SPECIFICATIONS:

Type: DSLR
Lens Mount: Nikon F
Sensor: Full-frame
Resolution: 45.4MP
Viewfinder: OVF, 0.75x mag
Screen: 3.2-inch tilting touchscreen, 2,359K dots
Autofocus: 153-area AF
Max continuous shooting speed: 7fps
Max video resolution: 4K up to 30fps

REASONS TO BUY:

Great all-rounder
Significant battery life
Excellent image quality at ISO 64

REASONS TO AVOID:

Video performance can’t match mirrorless
Sluggish Live View focusing speed
 
The Nikon D850 is our recommendation if you’re a DSLR user who can’t quite bring yourself to buy a mirrorless camera just yet. The D850 is well-suited to landscape photography, thanks to its 45.4MP sensor and class-leading image quality at ISO 64. You’ll also appreciate the tried-and-true autofocus mechanism inherited from the action-focused Nikon D5, which can handle more demanding situations like weddings and even action photography.

The camera is nearly bomb-proof in terms of construction, with complete weather-sealing, a long battery life, and a fantastically huge and bright optical viewfinder. This is a camera on which you may rely. DSLR technology is also far less expensive than mirrorless rivals when taken as a whole, with like-for-like lenses often costing two-thirds as much.

The video performance of a Nikon DSLR is clearly inferior to that of mirrorless competitors. While you can still take beautiful 4K films, Live View autofocus is sluggish at best, and in-body stabilization is not available. Also, with a 7fps continuous shooting rate limited to sequences of about 50 photos, this isn’t a true action camera.

SPECIFICATIONS:

Type: Mirrorless
Lens Mount: Sony FE
Sensor: Full-frame
Resolution: 61MP
Viewfinder: EVF 5,760K dots
Screen: 3.0-inch tilting touchscreen, 1,440K dots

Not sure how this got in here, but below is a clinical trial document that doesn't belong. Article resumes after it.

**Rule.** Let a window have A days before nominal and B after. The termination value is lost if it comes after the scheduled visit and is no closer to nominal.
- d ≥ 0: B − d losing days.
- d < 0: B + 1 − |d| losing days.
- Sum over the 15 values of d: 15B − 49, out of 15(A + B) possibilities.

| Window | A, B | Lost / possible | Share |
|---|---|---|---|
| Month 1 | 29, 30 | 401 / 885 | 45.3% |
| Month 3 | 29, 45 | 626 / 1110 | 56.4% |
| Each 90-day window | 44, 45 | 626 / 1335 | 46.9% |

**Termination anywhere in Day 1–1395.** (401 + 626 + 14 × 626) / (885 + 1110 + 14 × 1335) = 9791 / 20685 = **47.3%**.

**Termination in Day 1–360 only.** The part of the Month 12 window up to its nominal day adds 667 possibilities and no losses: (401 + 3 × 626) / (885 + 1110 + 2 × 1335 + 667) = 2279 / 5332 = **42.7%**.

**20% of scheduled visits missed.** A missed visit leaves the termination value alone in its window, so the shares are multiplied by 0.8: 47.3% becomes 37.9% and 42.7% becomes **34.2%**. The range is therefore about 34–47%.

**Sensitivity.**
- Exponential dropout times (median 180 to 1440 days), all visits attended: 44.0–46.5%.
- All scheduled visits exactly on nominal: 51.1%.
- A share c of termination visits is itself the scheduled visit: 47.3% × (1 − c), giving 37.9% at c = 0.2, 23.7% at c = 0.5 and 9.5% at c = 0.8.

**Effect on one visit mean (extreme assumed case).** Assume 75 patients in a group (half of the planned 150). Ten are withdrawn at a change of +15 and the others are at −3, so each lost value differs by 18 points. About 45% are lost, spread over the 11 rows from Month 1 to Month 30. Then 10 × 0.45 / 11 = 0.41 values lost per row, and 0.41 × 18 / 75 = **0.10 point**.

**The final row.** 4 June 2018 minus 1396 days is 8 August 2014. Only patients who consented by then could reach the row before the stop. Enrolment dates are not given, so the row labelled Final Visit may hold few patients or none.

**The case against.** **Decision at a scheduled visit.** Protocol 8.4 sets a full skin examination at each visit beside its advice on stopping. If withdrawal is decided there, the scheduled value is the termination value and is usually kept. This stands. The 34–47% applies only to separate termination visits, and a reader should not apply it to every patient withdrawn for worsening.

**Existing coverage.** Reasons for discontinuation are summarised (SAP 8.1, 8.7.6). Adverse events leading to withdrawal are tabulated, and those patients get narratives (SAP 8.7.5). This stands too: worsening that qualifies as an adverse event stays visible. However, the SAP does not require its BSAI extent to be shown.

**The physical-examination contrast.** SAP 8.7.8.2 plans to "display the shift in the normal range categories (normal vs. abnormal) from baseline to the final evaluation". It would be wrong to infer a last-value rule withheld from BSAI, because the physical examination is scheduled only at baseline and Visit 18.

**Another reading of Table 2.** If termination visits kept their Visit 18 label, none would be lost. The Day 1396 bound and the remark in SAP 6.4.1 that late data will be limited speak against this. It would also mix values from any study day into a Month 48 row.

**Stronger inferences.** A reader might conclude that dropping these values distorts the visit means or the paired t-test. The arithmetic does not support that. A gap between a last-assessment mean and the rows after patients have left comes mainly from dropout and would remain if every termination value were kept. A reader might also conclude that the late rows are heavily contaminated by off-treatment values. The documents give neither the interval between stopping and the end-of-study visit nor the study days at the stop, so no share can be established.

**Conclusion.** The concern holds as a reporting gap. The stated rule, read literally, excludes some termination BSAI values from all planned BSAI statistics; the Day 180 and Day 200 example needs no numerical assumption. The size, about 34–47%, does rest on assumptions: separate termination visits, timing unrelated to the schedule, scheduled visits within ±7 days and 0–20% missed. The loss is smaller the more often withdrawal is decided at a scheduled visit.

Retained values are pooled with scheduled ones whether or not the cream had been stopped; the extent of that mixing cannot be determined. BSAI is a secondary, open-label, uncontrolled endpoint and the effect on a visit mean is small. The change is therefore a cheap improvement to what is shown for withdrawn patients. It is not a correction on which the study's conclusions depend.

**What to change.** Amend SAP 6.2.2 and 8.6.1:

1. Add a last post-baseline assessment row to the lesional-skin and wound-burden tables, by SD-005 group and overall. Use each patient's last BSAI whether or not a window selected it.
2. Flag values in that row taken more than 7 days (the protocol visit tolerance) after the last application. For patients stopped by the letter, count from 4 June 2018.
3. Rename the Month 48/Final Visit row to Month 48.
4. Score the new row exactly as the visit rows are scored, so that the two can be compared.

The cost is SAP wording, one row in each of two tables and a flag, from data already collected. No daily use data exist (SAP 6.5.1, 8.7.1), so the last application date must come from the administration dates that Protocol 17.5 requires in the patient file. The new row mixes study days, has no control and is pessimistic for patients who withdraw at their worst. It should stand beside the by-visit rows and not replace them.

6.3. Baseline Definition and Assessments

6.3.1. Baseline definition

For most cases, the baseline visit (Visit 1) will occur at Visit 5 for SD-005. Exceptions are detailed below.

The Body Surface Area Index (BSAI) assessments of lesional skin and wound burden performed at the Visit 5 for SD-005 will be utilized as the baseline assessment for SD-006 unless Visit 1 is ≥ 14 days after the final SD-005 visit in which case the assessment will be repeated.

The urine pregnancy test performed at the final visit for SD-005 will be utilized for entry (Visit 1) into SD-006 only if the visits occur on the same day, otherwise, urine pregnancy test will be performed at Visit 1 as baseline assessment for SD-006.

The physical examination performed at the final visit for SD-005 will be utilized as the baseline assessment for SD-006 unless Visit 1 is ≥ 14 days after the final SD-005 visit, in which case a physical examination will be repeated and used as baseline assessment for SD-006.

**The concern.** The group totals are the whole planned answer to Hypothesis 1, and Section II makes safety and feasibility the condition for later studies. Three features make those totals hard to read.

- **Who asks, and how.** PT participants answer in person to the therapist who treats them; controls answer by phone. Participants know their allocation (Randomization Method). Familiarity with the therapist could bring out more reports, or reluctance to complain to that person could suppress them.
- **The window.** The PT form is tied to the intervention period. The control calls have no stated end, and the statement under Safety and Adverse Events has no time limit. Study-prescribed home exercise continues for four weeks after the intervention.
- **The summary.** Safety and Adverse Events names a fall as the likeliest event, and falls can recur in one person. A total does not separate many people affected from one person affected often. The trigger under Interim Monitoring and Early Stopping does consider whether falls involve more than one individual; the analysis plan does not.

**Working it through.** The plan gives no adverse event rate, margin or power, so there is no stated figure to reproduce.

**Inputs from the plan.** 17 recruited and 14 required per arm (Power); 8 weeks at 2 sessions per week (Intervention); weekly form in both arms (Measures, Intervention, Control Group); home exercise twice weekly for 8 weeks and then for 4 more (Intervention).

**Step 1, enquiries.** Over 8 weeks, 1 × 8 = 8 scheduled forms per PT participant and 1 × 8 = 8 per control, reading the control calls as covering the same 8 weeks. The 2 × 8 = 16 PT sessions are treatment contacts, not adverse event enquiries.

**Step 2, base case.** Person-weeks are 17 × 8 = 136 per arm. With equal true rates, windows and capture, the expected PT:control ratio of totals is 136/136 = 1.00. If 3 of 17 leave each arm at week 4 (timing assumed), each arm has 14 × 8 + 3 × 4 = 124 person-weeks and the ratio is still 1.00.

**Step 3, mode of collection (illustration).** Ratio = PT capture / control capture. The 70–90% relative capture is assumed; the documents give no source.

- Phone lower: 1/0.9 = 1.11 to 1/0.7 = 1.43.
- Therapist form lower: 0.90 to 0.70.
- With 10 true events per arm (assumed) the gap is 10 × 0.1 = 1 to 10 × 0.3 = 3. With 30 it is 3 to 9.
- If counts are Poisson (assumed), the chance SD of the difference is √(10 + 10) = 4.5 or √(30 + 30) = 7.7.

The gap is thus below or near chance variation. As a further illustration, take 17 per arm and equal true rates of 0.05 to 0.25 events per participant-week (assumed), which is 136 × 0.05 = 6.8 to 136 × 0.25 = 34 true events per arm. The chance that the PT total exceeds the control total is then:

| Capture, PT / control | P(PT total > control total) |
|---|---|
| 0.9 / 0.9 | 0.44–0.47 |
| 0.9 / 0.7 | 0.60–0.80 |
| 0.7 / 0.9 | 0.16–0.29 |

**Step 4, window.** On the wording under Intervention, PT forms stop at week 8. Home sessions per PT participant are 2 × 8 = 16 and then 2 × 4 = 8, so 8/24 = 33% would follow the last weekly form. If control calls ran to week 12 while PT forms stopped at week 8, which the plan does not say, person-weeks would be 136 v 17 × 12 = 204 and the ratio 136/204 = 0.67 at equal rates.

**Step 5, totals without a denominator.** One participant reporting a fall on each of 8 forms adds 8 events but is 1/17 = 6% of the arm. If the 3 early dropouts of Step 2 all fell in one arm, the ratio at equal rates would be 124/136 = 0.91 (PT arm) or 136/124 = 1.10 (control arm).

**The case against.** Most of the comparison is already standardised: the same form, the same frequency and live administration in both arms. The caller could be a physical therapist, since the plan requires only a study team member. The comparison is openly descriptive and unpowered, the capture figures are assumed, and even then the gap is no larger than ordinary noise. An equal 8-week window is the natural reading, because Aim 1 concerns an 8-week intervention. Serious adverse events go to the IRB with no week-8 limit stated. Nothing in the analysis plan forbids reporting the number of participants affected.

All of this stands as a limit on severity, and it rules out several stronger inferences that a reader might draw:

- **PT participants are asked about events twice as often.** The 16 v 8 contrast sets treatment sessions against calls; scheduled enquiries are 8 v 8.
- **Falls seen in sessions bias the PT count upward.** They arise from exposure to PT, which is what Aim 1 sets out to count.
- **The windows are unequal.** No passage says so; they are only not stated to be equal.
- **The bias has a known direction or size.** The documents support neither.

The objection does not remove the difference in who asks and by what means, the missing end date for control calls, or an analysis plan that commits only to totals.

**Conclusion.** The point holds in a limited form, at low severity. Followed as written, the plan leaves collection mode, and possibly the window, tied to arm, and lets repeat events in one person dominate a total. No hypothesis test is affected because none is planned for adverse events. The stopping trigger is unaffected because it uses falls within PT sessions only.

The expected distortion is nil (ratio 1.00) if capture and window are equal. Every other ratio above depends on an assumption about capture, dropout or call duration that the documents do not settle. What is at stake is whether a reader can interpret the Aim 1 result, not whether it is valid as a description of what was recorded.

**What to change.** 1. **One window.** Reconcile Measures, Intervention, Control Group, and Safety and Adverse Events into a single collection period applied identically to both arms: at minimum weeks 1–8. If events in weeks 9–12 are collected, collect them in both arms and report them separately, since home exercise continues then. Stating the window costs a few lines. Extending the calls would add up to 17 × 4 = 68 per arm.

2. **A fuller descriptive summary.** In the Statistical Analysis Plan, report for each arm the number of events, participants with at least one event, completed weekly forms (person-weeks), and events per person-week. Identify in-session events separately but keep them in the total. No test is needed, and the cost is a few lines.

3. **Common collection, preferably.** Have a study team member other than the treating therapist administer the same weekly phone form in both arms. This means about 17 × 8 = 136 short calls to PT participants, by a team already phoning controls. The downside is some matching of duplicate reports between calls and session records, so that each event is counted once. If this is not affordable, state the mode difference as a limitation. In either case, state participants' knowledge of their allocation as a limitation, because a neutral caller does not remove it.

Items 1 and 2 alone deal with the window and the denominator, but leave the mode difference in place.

Autofocus: 567-area AF
Max continuous shooting speed: 10fps
Max video resolution: 4K up to 30fps

REASONS TO BUY:

Class-leading resolution
IBIS effective to 5.5EV
Lovely EVF
AF performance

REASONS TO AVOID:

Touchscreen control is limited
Control layout is a little fiddly
Less suited to action
 
The Sony A7R IV, which was our camera of the year in 2019, is still a formidable camera two years later. Its class-leading 61MP resolution, which is still unsurpassed in full-frame today and holds its own against the digital medium format, was the focus of attention. With a 26.2MP resolution in the APS-C crop mode, the extra pixels offer massive printing and unequaled cropping flexibility.
 
The A7R IV offers a great dynamic range, even at such a high resolution, and can record 10fps sequences with continuous autofocus thanks to the capable Bionz X processor, albeit sequence length is limited. There’s also Sony’s tried-and-true autofocus technology and adequate in-body image stabilization. The A7R IV was what raising the bar looked like in 2019, with its gorgeous 5.76-million dot EVF and 120fps refresh rate.
 
Although video performance is good, it is currently outsmarted by competitors. The 4K videos up to 30fps benefit from a number of Sony colour profiles while being downscaled from 6K. With the recent debut of the Sony FE 50mm f/1.2 G lens, the system now has 60 native lenses to choose from (and soon followed by three more primes). Sony has been a pioneer in camera technology for years, and real-world performance largely backs up the stats.